The distinction I made in the last post (evil as opposed to mental illness) matters a great deal. In a discussion in my Facebook, a friend said “People in their right minds don’t kill other people. Period. Whatever you want to call it…I would not want to work with someone who might decide to kill me, I do not want to be friends with them, since they might kill me, and I don’t want them marrying into my family since they might kill me.”
I responded “Do you think I might kill you?”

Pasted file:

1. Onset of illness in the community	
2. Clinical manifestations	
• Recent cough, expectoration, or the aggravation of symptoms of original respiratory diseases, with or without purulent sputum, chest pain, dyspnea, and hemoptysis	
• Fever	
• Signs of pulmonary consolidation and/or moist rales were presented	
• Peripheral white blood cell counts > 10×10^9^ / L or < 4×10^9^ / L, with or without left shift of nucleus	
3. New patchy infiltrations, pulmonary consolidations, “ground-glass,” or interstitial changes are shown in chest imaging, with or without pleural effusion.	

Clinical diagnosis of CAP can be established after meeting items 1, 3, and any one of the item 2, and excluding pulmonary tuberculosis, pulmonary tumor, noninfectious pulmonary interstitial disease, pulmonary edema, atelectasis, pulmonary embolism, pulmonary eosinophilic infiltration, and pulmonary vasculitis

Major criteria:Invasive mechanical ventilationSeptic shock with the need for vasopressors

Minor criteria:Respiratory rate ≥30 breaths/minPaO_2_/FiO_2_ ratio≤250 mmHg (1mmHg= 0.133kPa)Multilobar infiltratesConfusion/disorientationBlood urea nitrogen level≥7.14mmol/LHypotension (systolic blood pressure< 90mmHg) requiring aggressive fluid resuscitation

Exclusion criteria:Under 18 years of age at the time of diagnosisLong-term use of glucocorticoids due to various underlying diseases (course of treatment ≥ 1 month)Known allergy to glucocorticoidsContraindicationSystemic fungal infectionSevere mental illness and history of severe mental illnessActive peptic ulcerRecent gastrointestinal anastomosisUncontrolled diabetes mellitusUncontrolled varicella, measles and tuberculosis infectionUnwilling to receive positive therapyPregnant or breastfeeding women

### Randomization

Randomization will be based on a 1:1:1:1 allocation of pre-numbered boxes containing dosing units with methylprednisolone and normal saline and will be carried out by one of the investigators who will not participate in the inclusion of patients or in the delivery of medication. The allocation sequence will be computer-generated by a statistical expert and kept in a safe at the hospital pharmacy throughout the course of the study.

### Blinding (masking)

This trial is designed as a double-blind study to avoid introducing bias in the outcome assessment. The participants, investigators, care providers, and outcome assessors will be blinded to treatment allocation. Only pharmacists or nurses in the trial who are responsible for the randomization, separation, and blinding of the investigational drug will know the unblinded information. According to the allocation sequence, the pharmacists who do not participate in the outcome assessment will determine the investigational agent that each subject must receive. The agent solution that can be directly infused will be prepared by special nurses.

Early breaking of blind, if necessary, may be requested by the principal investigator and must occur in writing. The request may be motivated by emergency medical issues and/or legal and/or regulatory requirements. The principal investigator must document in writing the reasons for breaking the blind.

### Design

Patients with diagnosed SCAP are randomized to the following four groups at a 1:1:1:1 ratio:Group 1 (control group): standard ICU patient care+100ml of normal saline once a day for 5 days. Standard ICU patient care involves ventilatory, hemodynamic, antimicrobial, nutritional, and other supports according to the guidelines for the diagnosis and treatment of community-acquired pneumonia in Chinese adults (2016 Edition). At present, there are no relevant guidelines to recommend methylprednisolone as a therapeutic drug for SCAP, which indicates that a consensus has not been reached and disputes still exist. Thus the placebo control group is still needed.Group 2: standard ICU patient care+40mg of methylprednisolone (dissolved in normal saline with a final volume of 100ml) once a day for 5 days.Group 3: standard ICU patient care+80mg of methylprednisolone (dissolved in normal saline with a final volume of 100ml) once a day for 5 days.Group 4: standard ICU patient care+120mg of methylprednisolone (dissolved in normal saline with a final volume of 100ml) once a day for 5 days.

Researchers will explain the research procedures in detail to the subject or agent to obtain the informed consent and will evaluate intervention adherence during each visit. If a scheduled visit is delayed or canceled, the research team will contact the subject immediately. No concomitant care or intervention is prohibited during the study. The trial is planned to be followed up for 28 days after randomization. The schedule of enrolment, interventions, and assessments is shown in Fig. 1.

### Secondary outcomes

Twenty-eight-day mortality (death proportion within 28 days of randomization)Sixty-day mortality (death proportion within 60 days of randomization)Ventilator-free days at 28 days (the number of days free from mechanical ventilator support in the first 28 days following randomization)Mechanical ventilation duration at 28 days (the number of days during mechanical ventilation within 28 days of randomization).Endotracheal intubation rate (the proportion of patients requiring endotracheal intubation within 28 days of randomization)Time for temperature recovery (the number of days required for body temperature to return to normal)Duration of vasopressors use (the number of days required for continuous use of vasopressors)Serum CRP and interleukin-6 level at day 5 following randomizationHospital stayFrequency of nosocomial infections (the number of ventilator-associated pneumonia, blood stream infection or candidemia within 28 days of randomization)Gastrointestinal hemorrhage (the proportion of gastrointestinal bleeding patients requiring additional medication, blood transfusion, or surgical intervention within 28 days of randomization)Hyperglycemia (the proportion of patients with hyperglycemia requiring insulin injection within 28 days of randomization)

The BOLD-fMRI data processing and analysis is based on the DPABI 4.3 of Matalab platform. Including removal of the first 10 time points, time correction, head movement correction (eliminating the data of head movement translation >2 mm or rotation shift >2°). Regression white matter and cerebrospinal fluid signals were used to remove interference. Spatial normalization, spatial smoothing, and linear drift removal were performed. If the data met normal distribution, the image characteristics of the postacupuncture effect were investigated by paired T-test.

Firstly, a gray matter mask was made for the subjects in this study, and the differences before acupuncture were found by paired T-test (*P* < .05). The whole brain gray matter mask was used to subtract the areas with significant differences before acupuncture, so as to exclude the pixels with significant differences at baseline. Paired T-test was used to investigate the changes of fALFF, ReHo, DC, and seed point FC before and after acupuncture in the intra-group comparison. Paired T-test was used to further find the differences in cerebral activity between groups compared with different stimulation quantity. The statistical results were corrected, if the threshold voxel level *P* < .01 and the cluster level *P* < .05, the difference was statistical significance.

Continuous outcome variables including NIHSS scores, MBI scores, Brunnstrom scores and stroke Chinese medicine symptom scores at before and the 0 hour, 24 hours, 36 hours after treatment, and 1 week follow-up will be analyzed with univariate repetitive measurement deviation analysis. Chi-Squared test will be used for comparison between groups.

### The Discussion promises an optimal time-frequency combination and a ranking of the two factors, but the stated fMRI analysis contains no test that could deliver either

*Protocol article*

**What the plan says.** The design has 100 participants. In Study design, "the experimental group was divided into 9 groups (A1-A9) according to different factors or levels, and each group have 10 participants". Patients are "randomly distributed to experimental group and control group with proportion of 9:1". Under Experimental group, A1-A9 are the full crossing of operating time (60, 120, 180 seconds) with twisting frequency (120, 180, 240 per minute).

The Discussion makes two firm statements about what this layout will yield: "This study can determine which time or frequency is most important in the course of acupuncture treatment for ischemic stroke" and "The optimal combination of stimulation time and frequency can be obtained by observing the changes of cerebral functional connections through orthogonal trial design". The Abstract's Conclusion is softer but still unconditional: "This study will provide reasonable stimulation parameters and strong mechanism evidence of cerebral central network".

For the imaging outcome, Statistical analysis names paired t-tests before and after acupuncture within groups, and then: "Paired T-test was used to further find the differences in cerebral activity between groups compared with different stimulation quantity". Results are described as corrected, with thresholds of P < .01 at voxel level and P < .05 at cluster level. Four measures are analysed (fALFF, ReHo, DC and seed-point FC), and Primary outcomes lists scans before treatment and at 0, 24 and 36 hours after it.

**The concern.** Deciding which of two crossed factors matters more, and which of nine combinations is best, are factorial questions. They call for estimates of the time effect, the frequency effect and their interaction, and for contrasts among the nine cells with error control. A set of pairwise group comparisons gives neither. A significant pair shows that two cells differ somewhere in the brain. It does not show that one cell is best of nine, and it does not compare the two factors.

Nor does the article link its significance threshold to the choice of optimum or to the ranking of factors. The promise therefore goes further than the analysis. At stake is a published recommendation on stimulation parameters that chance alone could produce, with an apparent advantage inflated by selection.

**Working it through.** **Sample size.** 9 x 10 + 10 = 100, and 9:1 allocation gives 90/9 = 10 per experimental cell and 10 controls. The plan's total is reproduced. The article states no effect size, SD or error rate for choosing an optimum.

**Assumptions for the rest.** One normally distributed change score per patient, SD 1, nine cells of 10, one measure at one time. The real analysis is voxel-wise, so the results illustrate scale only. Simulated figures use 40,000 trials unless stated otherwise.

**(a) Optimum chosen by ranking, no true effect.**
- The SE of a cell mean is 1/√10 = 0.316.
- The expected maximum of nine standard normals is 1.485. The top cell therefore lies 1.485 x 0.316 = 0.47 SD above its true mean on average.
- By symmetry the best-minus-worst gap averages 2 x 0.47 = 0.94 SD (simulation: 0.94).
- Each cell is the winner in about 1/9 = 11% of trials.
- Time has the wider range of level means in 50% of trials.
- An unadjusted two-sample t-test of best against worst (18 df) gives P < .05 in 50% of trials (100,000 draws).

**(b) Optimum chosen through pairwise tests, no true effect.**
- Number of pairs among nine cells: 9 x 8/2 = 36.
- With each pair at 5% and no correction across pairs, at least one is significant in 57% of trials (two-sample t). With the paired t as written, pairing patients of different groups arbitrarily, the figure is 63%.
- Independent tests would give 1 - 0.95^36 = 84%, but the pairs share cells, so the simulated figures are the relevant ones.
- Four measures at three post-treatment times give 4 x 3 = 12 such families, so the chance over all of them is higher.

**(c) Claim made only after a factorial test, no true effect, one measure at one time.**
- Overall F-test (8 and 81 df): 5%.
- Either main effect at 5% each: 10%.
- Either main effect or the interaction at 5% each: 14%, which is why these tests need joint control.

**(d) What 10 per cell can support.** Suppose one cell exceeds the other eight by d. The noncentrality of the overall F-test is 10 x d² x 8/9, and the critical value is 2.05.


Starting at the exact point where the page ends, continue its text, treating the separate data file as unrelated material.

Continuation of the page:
“No,” she shot back, “I know you….”
Exactly. She knows me. She knows I would not hurt her, or anyone else. (I’ve never been a danger to anyone other than occasionally myself.) But if she didn’t, if all she knew about the mentally ill was what she saw on cable news and crime shows, if the words “mental illness” only brought forth images of Dylann Roof, Eliot Rogers, and Adam Lanza, then she might well refuse to work with me, or be friends with me, or have me marry into her family. Because all she would know of mental illness — or most of what she would know of mental illness — would be that mentally ill people are a dangers to others.
Evil exists. Eliding the difference between it and mental illness presents real dangers of making lives even harder for a lot of people who have life difficult enough.